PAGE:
North Korea prefers Bush?

Japan's distress over the rapid progress in U.S.-North Korean talks for normalization of relations is palpable. The government as well as the mainstream media seem united in hopes that Washington will delay normalization until North Korea meets Japan's demands over the abductee issue -- the return of a claimed 12 abducted Japanese additional to the five returned in 2002, and said to be still alive in North Korea.
Few seem to want to realize one reason why the United States is now so seemingly willing to ease its formerly hostile attitude to North Korea: that Washington is finally discovering that Pyongyang is still quite willing to abandon its nuclear ambitions once the U.S. begins to stick to its long-forgotten 1994 promises to normalize relations and assist North Korea's energy requirements.
Even less is there any realization of an even more important factor possibly at work -- namely, the strong hints now surfacing that Pyongyang is eager to embrace Washington as a way to distance itself from Beijing and possibly even from Seoul.
Any move along these lines would mean a complete revamping of the political and security situation in Northeast Asia. Tokyo might want to ignore this possibility because of the damage it would do to its own plans for alliances and armaments to meet the perceived North Korean threat. But why does the rest of Japan remain so impervious to something that is already the subject of open speculation in the U.S. media?
Hints that Pyongyang is anxious to free itself from the Chinese embrace have been around for quite some time. Perhaps the strongest was the extraordinary reception given to former U.S. Secretary of State Madeleine Albright on her pathbreaking visit to Pyongyang in October 2000. A senior Chinese delegation was also in town at the time. One reliable source has said the Chinese were furious over the lack of attention they received as a result.
Also hurtful is North Korea's reluctance to show gratitude for the economic aid it receives from China, and in particular for the crucial way Chinese troops helped to force back U.S. forces moving deep into North Korea during the 1950-53 Korean War. According to one frequent visitor to North Korea -- Italian journalist and documentary producer, Pio d'Emilia -- war museums in North Korea pay little attention to the Chinese role.
In seeming retaliation, he says, the Chinese have recently placed in a war museum at Dandong near the the North Korean frontier a copy of a 1950 handwritten letter from then North Korean leader, Kim Il Sung, begging the Chinese leader, Mao Zedong, to send troops urgently.
In the six-party talks leading to the current talks on normalization, nuclear and other questions Beijing has been surprisingly neutral toward its communist neighbor, voting even for U.N. sanctions after North Korea's recent nuclear test explosion. The assumption that the two communist neighbors should automatically support each other seems dead.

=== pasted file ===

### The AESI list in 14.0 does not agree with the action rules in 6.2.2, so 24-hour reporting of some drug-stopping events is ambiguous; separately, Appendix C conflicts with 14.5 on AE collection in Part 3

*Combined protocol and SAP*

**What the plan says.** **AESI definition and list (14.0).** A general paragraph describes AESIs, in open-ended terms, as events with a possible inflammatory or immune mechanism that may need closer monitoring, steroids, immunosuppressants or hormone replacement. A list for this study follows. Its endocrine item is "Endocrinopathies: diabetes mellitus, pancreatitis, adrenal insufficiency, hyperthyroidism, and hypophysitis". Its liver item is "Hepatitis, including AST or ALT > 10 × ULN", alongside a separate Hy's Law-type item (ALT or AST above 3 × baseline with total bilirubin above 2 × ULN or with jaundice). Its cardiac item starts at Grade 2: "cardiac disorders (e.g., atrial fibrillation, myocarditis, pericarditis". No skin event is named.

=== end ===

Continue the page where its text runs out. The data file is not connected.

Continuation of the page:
The Korean people have a tradition of seeking to ally with a strong power to protect themselves from other and rival powers. Many, including Albright, former Prime Minister Junichi Koizumi and even Prime Minister Shinzo Abe have spoken about North Korean leader Kim Jong Il's rationality and quickness of thinking. There are many reports of his liking for Western culture. The idea that he could suddenly volte-face and seek to be accepted on the world stage as a friend of the U.S. is far from impossible. Certainly he shows little liking for China and its culture.
The North Korean regime is also very sensitive to "face." By opening to the U.S., Kim also bypasses the humiliating admission of inferiority to his southern neighbor. Face also seems to underlie Pyongyang's seeming lack of gratitude for the generous economic and other aid it receives from South Korea and others.
Many, in Japan especially, have assumed that the reclusiveness and backwardness of the North Korean regime, would rule out any opening to the West. But in 1972 the equally backward and reclusive Chinese regime of Mao Zedong opened its arms to U.S. President Richard Nixon. One of the advantages of being a communist dictator is that you can change course rapidly, and in whatever direction you want.
That Japan still seems unable or unwilling to grasp these possibilities is a measure of many things. One is its chronic weakness in diplomatic strategy and tactics. Another is the anti-North Korea emotion whipped up here over the abductee issue. Even Pyongyang's insistence that at least one of the claimed 12 abductees -- Megumi Yokota -- is dead, and that this can be easily proved if Tokyo cooperates, is being ignored.
Kim can suddenly push his rigid society in a pro-U.S. direction if he chooses to do so. If that happens, and as with the sudden U.S. move to China in 1972, once again Tokyo will be left trailing in the dust, complaining bitterly.

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 米朝会談が両国関係正常化の方向へ急進展していることで、日本が困惑しているのは明らかだ。日本の政府、主要メディアも一致して、北朝鮮が日本の拉致問題要求─ 2002年に帰国した5人に加え、まだ北朝鮮に残り、生存していると日本が主張している12人の被拉致者の帰国─ を呑むまでは米政府が関係正常化を引き伸ばすだろうと、望みをかけているようだ。
1994年の約束─ 関係を改善し、北朝鮮のエネルギー不足を援助するという約束─ を守る方向へ進むならば、北朝鮮政府は今でも喜んで核開発の野心を捨てる用意があることに、米政府はようやく気づいたということだ。
 またさらに重要な要因が働いているかもしれないと認識する人はさらに少ない。─ つまり、北朝鮮政府が、中国とまたもしかして韓国とも、距離をとりたいための方策として米政府に接近したいと考えていると思われる強い兆候が浮かび上がっている。
 この二つの共産主義的隣国が自動的に支えあうはずという前提は消えたようだ。 朝鮮人民には、強い国と同盟して、他の敵やもうひとつのライバル勢力から自分を守ろうとする伝統がある。多くの人が、オルブライト、小泉前首相、さらには安倍晋三首相でさえ、北朝鮮の指導者金正日は合理性があり、頭の回転が速いという印象を語っている。彼が西側の文化を好むという報告は多い。彼が突然回れ右して、世界の舞台でアメリカの友人として受け入れてもらおうとすることも、決してありえないことではない。確かに彼が中国や中国文化をあまり好きであることは示していない。